The Clash (US Version) – Album Review

by Emilio Pérez Miguel on August 4, 2009

Rocking The Town To The Clash City Rockers

Rocking The Town To The Clash City Rockers

In the same way that the first albums released by The Beatles and The Rolling Stones were revamped and even drastically modified for US release, The Clash’s eponymous album underwent the cut-and-paste treatment when it was released in the States in the year 1979.

Every person who has listened to the original album (released in 1977, obviously) arrives at the same conclusion: the original has a more organic flow, whereas the American edition features better individual songs. That is nothing surprising – the US edition ended up resembling a sort of mini compilation of their best songs up to that point. Songs that were added to the American release (which boasted 15 songs, as opposed to the 14 the British release included) featured the hits “Clash City Rockers”, “Complete Control”, “White Man In Hammersmith Palais” and “I Fought The Law”, a song which stuck out like a sore thumb because the production values were so much higher. That is something to take into account – the original LP was recorded in a dilapidated warehouse, and it sounded like that. You put something like “I Fought The Law” in the middle, and it feels like placing a scene from “I Am Legend” into “The Omega Man”.

Leaving aside production values and whether or not such an approach is valid, the fact remains that this is a great introduction to one of the bands that helped define a movement, and which then followed a unique artistic vision . The “original” songs reflected the ennui that caused the punk explosion in the first place: “Career opportunities”, “Janie Jones” and “London’s Burning” dealt with the lack of prospects and (ultimately) the lack of adrenaline the youth of Britain felt at the time.

Janie Jones:



This is “Career Opportunities” performed at a much later date:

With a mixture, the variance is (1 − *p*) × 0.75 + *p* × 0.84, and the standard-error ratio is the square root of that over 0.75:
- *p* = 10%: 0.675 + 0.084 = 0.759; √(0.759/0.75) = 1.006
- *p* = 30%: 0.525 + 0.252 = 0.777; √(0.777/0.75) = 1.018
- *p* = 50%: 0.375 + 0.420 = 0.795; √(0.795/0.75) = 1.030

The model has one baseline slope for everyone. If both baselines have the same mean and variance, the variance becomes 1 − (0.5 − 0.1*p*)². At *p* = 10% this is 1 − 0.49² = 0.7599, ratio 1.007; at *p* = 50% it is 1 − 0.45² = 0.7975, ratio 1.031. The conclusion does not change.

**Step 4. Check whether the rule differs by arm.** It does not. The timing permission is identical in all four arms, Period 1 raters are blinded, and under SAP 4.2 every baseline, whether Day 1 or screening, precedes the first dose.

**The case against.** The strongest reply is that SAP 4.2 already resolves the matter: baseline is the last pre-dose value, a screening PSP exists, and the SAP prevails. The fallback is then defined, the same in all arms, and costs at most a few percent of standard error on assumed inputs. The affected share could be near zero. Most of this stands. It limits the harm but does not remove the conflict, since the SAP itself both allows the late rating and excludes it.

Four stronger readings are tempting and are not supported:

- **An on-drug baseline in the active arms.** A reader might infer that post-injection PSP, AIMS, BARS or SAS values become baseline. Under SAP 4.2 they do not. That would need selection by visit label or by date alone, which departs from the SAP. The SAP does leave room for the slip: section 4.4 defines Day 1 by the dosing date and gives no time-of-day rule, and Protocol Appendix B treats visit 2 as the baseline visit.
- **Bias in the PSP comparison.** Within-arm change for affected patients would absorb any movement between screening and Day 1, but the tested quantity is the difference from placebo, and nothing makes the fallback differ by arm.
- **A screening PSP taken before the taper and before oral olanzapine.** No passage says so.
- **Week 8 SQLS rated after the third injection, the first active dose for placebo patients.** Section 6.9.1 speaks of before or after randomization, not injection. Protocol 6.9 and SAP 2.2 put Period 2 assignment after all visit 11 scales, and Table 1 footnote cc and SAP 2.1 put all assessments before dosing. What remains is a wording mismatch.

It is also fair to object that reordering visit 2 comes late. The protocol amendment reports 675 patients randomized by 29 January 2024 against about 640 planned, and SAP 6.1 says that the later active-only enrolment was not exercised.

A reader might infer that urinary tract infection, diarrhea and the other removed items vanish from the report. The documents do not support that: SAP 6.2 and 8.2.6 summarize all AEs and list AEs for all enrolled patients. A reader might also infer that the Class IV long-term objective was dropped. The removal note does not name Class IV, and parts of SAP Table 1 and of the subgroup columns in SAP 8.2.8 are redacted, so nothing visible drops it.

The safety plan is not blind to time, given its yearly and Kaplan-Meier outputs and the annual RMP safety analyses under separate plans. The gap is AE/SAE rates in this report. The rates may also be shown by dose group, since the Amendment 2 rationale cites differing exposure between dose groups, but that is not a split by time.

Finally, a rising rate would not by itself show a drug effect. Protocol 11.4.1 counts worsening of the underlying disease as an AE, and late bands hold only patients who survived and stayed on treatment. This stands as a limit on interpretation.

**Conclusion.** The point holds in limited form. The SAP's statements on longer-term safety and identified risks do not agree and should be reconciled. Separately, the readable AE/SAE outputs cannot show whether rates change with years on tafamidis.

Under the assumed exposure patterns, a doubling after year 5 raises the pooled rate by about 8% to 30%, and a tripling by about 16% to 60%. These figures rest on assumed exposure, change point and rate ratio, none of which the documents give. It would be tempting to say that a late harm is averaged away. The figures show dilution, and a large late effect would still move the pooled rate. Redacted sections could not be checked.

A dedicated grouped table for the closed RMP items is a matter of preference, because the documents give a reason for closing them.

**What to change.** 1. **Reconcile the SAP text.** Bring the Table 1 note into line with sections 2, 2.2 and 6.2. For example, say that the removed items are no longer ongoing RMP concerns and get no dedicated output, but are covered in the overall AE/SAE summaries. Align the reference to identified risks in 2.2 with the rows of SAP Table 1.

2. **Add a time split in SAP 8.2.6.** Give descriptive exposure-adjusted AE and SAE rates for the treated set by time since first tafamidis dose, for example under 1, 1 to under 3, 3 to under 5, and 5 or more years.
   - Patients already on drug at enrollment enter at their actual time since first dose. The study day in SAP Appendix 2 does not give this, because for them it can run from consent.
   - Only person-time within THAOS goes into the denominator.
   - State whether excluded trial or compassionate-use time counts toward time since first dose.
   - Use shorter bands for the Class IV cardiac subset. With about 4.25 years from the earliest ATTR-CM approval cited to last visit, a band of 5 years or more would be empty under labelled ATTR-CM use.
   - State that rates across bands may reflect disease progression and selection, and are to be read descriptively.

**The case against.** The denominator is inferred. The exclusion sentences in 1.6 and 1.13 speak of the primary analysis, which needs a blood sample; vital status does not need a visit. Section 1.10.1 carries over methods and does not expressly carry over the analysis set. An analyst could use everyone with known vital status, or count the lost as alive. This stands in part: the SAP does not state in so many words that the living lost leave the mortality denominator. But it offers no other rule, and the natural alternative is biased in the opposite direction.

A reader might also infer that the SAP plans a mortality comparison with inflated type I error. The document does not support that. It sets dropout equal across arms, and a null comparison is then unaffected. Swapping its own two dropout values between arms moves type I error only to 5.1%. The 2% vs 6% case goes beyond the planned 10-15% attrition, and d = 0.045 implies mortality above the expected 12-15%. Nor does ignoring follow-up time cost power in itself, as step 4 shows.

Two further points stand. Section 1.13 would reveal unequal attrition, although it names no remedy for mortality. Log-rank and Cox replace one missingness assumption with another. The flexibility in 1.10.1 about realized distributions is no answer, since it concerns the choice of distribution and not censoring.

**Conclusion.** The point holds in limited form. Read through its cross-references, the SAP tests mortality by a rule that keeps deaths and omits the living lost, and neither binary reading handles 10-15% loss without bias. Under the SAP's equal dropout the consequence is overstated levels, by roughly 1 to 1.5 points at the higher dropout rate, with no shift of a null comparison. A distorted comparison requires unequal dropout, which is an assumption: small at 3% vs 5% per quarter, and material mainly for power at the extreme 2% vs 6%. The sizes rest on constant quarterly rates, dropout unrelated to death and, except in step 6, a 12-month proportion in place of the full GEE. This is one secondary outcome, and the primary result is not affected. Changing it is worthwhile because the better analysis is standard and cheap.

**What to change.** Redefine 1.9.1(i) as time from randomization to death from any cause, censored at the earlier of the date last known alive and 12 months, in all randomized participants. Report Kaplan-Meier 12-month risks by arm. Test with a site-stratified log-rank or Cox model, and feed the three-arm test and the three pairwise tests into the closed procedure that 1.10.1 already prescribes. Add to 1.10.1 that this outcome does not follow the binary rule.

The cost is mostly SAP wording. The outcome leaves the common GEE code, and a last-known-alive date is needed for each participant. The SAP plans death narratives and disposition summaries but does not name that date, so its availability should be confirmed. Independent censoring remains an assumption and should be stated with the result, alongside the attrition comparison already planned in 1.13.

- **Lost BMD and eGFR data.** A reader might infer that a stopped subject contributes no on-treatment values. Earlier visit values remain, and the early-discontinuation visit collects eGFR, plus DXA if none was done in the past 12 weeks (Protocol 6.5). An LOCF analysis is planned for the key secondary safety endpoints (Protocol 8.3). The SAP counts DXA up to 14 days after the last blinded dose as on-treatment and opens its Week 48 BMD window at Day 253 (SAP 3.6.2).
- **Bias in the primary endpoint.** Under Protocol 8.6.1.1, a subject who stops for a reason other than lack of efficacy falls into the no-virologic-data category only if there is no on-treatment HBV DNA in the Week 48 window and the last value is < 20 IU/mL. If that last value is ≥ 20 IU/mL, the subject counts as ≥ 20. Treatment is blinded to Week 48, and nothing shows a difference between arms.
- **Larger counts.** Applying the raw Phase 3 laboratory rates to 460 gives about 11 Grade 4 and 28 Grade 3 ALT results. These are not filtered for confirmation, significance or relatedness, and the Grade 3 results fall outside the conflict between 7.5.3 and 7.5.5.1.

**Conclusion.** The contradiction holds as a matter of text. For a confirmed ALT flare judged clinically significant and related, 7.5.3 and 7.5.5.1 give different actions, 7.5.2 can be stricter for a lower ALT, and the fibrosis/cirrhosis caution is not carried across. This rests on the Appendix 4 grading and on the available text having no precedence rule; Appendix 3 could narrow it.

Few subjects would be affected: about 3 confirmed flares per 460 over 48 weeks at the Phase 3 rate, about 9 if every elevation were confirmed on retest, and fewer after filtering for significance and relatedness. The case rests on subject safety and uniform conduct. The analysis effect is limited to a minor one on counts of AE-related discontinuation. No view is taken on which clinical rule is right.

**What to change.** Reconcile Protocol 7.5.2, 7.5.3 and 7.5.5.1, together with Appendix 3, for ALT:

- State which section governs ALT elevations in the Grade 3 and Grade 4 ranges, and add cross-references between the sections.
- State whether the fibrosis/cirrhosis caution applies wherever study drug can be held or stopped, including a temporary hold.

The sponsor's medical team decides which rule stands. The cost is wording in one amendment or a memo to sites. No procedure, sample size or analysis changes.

For its part, “I’m So Bored With The USA” made it all too clear that the outlook on life they were looking for was something that reflected who they were, and not a fabricated image from a culture they deemed as extraneous, and which they partly blamed for the stagnated state of music.

And the album had so much more to offer. “Hate & War” acted as a foreword to the more politic and societal numbers that were imminent, and in that specific context (a time when racial riots and revolts were becoming just a little too tangible) it reminded everybody that the concept of England as an empire was feebler than ever. Speaking of which, “Police & Thieves” was an excellent cover that had a superb bass line and which (placed in this light) also reflected urban insecurity.

One of the “new” songs is directly linked to one of the “original” compositions: the fierce “Complete Control” was born after their record company released the poppy (yet excellent) “Remote Control” as a single without their consent. Punks walked the way they talked it. And if you doubt it, just listen to “Complete Control”. It was a vivid statement of independence, and I am sure it endeared them to even more people.

Complete Control:

Finally, both the US and UK editions ended with “Garageland”, their best take on the contemporary music scene they ever penned as far as I am concerned. While songs like “All The Young Punks” and “Cheapskates” were better-recorded and richer instrumentally, this one benefited from the rawer sound and the lyrics were funny, daft and veritable at the same time. A remarkable achievement indeed, and one that showcased they had the fuel and the passion for going as far as they could, and (more importantly) as far as we as the public needed them to go. To remind us that there is always more than meets the eye, and that some doors are meant to be kicked down.

Rating: 8.5/10

{ 2 trackbacks }

The Clash – General Introduction | MusicKO
October 26, 2009 at 11:46 am
Combat Rock (The Clash) – Album Review | MusicKO
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